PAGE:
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The Age Of Zeus by James Lovegrove

1/07/2011. Contributed by Patrick Mahon

Buy The Age Of Zeus in the USA - or Buy The Age Of Zeus in the UK

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pub: Solaris/Rebellion. 678 page paperback. Price: GBP 7.99 (UK). ISBN: 978-1-906735-68-5.

check out website: www.solarisbooks.com

‘The Age Of Zeus’ is the second in a series of thematically related Science Fiction novels by British author James Lovegrove, each of which considers what might happen if the gods from a historical culture turned up again. At around one hundred and eighty thousand words, it is pretty long for an SF story. When I picked it up, I wondered if that would turn out to be a problem. I’m pleased to say that it wasn’t.



The novel starts with a short prologue, showing a group of paramilitary soldiers in modern-day Corsica attacking the Minotaur of Greek myth. Clearly something weird is going on. Over the following chapters we find out that the world has been taken over by a group known as the Olympians. As the name suggests, these appear to be the family of gods, headed up by Zeus, Hera and the rest that was worshipped in Ancient Greece. How and why they have re-appeared on Earth in the early twenty-first century is not initially clear.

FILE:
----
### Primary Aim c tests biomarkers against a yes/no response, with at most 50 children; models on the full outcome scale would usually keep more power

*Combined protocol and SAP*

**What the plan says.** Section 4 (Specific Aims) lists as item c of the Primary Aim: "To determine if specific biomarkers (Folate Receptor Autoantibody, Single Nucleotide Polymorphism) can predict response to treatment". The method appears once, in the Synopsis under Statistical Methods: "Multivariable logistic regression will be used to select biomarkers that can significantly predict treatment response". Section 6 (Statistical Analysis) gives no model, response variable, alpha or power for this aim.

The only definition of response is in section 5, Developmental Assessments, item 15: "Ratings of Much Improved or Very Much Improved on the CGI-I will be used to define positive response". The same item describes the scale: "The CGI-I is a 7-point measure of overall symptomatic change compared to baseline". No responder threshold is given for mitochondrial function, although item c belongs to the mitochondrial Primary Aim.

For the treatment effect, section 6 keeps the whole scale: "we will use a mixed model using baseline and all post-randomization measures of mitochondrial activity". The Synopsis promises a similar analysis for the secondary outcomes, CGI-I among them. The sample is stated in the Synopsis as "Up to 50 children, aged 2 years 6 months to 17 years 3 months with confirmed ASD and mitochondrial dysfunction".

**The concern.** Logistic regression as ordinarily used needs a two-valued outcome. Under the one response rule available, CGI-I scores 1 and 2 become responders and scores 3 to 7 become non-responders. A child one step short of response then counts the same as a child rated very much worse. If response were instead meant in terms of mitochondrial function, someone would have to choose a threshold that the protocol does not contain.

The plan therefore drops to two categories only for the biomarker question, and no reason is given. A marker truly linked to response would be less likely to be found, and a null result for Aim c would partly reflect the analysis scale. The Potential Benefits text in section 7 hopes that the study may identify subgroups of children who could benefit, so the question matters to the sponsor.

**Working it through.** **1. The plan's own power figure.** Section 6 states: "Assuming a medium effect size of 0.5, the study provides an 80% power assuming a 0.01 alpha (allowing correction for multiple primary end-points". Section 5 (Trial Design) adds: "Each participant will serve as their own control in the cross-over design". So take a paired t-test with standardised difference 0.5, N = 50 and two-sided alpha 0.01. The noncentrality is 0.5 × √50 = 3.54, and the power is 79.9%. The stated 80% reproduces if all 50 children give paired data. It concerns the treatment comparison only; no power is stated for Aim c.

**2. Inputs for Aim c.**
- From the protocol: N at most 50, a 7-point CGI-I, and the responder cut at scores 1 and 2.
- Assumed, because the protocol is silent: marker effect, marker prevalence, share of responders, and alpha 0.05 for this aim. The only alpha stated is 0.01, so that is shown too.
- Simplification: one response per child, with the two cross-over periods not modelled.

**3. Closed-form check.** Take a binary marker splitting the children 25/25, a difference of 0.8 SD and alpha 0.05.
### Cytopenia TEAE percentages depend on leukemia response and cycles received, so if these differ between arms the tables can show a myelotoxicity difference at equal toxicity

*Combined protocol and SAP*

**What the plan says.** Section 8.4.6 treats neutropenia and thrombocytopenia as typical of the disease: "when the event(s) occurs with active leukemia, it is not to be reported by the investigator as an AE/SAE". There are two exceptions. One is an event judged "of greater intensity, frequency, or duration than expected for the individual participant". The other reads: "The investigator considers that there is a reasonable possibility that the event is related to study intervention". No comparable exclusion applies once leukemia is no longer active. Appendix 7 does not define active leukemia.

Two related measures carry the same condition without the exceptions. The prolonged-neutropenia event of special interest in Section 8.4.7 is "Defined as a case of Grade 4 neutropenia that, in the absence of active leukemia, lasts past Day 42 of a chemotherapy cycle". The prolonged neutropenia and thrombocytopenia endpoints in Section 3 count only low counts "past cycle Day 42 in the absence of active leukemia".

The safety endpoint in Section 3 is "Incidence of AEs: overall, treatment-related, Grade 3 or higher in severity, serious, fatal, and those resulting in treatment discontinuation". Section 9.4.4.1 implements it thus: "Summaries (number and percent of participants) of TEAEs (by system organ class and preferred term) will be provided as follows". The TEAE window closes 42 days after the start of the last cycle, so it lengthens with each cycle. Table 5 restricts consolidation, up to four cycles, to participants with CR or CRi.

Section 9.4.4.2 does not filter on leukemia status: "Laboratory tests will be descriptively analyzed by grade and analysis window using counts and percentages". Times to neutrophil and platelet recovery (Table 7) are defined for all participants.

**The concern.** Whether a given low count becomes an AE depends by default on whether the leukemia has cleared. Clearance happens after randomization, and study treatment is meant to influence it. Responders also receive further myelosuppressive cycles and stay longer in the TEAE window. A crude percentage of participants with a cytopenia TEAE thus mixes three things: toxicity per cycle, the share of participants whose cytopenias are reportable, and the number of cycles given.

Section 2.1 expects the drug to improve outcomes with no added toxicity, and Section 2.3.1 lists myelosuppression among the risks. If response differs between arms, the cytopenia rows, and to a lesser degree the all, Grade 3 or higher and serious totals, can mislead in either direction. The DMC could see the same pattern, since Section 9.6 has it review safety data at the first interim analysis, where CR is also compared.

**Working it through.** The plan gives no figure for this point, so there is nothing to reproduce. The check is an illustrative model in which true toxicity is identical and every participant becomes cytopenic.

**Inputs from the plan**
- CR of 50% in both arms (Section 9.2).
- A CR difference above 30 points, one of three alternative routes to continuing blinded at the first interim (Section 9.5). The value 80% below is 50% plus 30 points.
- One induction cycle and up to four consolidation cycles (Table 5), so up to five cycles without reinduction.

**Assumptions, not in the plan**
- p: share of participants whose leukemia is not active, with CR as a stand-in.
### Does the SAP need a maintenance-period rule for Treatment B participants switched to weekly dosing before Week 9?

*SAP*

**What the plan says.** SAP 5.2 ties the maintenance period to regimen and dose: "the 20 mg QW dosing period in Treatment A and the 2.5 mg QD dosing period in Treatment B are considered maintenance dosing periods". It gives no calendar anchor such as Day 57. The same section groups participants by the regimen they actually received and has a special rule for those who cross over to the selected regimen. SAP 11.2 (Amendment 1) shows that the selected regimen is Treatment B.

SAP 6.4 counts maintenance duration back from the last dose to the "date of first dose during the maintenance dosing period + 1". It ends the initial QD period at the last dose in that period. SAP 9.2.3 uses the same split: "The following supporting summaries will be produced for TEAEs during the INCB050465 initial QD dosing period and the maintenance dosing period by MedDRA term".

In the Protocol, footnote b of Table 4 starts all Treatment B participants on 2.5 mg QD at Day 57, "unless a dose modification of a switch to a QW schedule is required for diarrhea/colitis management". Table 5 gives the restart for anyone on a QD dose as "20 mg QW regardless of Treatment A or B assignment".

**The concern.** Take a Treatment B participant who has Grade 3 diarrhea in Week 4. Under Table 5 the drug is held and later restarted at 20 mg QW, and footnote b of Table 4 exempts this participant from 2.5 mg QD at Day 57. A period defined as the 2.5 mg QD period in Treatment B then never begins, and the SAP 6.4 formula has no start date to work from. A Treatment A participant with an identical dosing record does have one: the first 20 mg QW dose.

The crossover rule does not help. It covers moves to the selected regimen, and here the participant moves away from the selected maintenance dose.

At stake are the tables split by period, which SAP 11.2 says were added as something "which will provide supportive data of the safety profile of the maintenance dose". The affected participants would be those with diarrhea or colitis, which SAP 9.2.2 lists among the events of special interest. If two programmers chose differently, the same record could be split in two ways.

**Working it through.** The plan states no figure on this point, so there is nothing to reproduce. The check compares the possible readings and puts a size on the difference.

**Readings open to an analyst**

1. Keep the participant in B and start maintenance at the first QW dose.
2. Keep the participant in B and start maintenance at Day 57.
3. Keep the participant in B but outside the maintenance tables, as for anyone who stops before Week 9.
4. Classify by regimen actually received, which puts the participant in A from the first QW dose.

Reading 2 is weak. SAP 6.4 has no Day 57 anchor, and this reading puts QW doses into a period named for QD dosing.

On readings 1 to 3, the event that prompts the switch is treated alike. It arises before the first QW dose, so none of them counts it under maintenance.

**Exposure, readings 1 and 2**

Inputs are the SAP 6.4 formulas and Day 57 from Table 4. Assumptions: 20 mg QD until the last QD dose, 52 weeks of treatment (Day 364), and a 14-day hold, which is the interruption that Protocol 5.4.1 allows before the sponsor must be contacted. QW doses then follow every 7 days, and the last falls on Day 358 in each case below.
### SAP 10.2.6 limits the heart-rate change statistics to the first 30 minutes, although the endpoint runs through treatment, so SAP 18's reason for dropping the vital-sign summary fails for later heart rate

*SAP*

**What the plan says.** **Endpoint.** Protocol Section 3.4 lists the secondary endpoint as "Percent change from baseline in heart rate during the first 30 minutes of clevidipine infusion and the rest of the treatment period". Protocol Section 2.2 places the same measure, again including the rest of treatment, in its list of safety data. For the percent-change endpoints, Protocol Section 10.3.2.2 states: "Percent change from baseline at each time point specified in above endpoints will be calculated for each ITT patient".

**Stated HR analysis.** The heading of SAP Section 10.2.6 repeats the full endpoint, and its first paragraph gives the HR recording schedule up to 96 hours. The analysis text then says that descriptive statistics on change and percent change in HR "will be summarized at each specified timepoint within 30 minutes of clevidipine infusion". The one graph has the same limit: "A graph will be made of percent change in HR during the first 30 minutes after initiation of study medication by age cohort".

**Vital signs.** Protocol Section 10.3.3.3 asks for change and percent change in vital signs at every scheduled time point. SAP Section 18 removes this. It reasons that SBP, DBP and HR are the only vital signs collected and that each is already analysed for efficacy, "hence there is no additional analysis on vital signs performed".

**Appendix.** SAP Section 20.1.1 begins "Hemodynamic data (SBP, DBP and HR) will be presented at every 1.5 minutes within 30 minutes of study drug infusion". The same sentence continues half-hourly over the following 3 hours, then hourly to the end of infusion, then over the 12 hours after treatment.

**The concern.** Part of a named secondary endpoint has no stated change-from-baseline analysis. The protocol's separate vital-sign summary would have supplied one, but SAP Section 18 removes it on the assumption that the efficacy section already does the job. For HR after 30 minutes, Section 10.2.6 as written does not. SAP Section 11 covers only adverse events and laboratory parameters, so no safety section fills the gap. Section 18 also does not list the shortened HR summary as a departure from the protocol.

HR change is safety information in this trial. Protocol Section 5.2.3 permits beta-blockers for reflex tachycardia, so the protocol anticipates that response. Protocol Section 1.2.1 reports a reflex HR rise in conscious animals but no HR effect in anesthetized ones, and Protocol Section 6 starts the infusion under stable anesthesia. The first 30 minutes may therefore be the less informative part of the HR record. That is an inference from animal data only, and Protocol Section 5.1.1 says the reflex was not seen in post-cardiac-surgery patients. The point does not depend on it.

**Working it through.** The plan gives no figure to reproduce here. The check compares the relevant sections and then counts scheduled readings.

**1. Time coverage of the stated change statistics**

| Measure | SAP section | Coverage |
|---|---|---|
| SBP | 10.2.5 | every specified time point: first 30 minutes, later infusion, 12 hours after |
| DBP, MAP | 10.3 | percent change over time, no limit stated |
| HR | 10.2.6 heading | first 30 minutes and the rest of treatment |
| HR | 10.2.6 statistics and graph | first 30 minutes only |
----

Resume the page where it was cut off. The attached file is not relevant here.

The Olympians have ruthlessly used their extensive super-powers, along with a large collection of mythic monsters such as the Minotaur, to impose their will on the entire world. It’s not all bad news, though. They have stopped all armed conflicts, murdering those leaders who refused to agree to immediate ceasefires. The world is free of war for the first time in many centuries. However, this peace comes at a price. Those who rebel do not tend to live long, even if all they’ve done is go on a protest march. Worse, some of the Olympians and their monsters seem to view ordinary humans as we might view insects. If they get killed or injured by accident while the gods are having some fun, that’s just tough. So there’s a lot of collateral damage.

After some years of this, a billionaire arms manufacturer called Regis Landesman decides that he’s had enough of the Olympians. He ploughs half of his fortune into the development of revolutionary nanotech-enabled battle-suits which he thinks will even up the playing field between humanity and the gods. Then he recruits eleven people, all with relevant skills and each of them nursing a personal tragedy that can be laid at the door of the Olympians. They are to be his New Model Army, which he calls the Titans. According to Greek myth, the Titans were the original gods who were violently supplanted by Zeus and his family. Landesman wants his Titans to reverse history, destroying the modern-day Olympians and freeing humanity from their control.